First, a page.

It was while living in San Francisco in the 1990s, playing in a band with his brother, that he started his first business selling cycling apparel. By the time 2000 came, the city was becoming “very rich and very expensive”, says Ari. “I just felt I needed a smaller scene.” He was visiting his mother, who by then lived in Tucson, and decided to move here. He spent time driving a cab, then started his first Xoom juice bar by applying for ten credit cards at the same time. “It was nuts,” he says now. With Sparkroot, he took a more level headed approach and got a silent investor. Falora, he says, is “all me”.

Come, unity. The phrase that drove him forward with his vision also describes his reputation in Tucson. Not only is he at the helm of an enviable business, but he’s a crucial part of the city’s downtown redevelopment; one of his juice bars sits right next door to Sparkroot on Congress Street, just a stone’s throw from Hub and Playground.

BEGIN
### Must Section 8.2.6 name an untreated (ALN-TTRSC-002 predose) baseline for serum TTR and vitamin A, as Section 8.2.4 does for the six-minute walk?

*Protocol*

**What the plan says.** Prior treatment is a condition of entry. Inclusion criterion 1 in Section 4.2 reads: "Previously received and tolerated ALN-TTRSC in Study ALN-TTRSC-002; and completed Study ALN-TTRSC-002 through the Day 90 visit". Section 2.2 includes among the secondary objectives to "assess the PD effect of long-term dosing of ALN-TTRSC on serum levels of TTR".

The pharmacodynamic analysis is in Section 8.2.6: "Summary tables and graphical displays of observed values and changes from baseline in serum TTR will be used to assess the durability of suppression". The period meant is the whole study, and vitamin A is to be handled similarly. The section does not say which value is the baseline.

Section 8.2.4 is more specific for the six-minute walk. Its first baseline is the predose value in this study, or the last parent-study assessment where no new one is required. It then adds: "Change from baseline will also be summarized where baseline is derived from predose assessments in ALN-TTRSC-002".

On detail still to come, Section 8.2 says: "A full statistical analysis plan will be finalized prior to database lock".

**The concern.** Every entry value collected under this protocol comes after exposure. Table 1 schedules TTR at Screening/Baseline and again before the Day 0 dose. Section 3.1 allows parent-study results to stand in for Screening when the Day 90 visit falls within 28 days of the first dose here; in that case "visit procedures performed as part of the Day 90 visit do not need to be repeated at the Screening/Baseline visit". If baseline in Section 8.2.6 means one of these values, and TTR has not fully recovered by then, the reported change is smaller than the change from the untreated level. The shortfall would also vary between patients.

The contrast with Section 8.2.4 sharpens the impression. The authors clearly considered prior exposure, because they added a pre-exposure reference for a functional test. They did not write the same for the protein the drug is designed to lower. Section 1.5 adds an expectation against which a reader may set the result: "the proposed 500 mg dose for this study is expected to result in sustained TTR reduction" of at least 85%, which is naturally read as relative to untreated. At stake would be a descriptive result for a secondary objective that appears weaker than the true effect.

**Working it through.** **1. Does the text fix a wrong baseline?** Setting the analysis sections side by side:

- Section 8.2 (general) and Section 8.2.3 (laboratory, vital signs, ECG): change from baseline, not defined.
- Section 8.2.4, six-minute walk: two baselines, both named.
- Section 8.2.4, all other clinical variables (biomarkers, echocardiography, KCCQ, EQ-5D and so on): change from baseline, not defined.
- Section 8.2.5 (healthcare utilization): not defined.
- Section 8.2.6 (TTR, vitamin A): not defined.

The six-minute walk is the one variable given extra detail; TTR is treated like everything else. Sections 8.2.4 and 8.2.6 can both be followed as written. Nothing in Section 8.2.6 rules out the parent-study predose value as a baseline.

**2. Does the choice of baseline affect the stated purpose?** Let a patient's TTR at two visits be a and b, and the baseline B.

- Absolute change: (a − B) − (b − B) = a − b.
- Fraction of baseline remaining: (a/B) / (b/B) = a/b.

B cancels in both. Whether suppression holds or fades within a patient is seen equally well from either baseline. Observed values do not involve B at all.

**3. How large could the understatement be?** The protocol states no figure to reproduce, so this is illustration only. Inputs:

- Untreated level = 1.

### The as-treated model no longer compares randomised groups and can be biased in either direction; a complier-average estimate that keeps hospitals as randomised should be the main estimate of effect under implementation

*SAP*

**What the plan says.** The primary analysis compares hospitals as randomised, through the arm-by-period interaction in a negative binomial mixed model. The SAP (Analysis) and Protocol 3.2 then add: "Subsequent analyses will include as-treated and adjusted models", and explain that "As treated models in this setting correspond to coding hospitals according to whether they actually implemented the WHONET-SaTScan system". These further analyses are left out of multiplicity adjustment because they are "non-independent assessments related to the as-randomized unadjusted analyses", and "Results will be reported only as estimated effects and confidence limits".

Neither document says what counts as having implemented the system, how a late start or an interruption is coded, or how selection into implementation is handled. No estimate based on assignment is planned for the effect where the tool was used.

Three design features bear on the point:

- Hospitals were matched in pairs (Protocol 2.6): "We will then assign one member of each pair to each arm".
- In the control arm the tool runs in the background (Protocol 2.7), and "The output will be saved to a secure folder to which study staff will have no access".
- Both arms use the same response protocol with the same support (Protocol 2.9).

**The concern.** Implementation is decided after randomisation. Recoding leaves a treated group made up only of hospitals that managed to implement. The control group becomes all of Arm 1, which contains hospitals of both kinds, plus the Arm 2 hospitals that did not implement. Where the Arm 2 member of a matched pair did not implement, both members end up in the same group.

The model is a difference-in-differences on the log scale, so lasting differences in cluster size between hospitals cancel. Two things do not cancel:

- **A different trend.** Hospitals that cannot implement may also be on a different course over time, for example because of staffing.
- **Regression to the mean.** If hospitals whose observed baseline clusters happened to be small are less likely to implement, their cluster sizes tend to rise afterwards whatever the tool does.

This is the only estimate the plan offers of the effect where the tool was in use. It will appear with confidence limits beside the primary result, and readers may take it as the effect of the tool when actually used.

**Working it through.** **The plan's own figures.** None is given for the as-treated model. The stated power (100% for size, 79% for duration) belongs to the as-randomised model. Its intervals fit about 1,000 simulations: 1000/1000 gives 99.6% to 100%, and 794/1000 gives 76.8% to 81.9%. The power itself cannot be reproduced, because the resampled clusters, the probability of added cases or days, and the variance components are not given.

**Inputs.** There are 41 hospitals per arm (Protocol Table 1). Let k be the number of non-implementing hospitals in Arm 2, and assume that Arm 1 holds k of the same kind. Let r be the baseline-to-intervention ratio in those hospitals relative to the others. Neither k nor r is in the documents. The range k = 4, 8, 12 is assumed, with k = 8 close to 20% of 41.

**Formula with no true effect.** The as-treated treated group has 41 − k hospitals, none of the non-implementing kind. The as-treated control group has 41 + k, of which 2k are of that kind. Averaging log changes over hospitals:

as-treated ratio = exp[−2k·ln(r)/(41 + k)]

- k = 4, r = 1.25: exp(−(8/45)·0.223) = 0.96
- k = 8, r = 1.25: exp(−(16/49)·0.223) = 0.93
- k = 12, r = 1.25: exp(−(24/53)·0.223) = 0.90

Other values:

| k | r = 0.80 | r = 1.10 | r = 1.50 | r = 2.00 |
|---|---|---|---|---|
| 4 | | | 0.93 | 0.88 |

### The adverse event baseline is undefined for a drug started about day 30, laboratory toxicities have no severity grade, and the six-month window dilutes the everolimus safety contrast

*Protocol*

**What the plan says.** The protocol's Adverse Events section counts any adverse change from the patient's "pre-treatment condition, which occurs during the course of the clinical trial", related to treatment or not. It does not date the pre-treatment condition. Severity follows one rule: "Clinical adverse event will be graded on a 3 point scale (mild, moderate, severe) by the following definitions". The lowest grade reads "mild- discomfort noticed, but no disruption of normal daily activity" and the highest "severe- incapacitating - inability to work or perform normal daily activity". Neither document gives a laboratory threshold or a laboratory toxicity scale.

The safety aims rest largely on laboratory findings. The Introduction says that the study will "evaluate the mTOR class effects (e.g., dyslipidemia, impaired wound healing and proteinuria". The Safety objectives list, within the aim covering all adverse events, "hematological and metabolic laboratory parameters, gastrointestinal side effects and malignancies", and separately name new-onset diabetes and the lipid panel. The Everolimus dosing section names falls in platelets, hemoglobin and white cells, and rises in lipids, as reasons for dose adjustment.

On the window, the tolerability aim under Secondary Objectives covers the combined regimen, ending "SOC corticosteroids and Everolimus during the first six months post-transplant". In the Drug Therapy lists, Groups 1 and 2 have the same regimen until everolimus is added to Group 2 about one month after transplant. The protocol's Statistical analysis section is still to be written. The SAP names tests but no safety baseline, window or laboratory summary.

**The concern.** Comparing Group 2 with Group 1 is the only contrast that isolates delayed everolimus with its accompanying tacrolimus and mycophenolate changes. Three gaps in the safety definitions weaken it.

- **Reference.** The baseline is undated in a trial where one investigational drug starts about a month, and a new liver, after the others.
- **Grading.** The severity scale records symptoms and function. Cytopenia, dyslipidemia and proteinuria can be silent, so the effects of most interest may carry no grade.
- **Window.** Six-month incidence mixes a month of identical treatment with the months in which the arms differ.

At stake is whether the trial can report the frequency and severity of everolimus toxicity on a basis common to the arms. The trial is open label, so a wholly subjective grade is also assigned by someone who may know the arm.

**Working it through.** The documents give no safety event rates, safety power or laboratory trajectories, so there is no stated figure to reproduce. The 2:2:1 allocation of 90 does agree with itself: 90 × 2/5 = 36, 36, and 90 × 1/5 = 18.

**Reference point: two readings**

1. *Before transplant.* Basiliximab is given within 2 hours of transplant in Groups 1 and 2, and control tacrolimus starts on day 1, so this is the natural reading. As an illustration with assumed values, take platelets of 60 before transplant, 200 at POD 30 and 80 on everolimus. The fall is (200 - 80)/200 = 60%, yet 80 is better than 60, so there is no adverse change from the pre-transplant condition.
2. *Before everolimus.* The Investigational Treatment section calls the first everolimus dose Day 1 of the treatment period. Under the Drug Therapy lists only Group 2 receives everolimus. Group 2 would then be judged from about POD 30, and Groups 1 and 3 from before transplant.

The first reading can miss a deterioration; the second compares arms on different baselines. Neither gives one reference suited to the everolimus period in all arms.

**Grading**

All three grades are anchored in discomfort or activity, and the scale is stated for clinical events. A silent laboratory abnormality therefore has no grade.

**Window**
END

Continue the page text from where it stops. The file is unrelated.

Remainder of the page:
“The great thing about Ari is he’s always thinking a couple of steps ahead of everyone else,” says Rick McLain, who believes that Broadway Village shopping center, just a couple of miles away from Congress Street, is set for similar vitality.


Photo by Madeleine Boos

Sushi Garden, Session Yoga, and now Falora, are helping to make Broadway Village a destination again, as it was when it was first built. Last week the center received a PR boost when actress Diane Keaton wrote a glowing piece about Bon Boutique on interiors website Remodelista after a visit to the store on Christmas Eve.

As for Ari, he’ll tell you he now wants to hunker down and enjoy the businesses he has. Falora came along quicker than he had planned for, so he’s not about to expand again soon.

Ask him about the future and he mentions that he’d love to live in New Zealand, “because it feels right”. Wait… New Zealand? In the next breath he assures us that that’s at least ten years away. Tucson, for him, is where it’s at right now. So we can all enjoy Shapiro Inc for a little while yet.

* Read more about Session Yoga in our feature in Issue 2.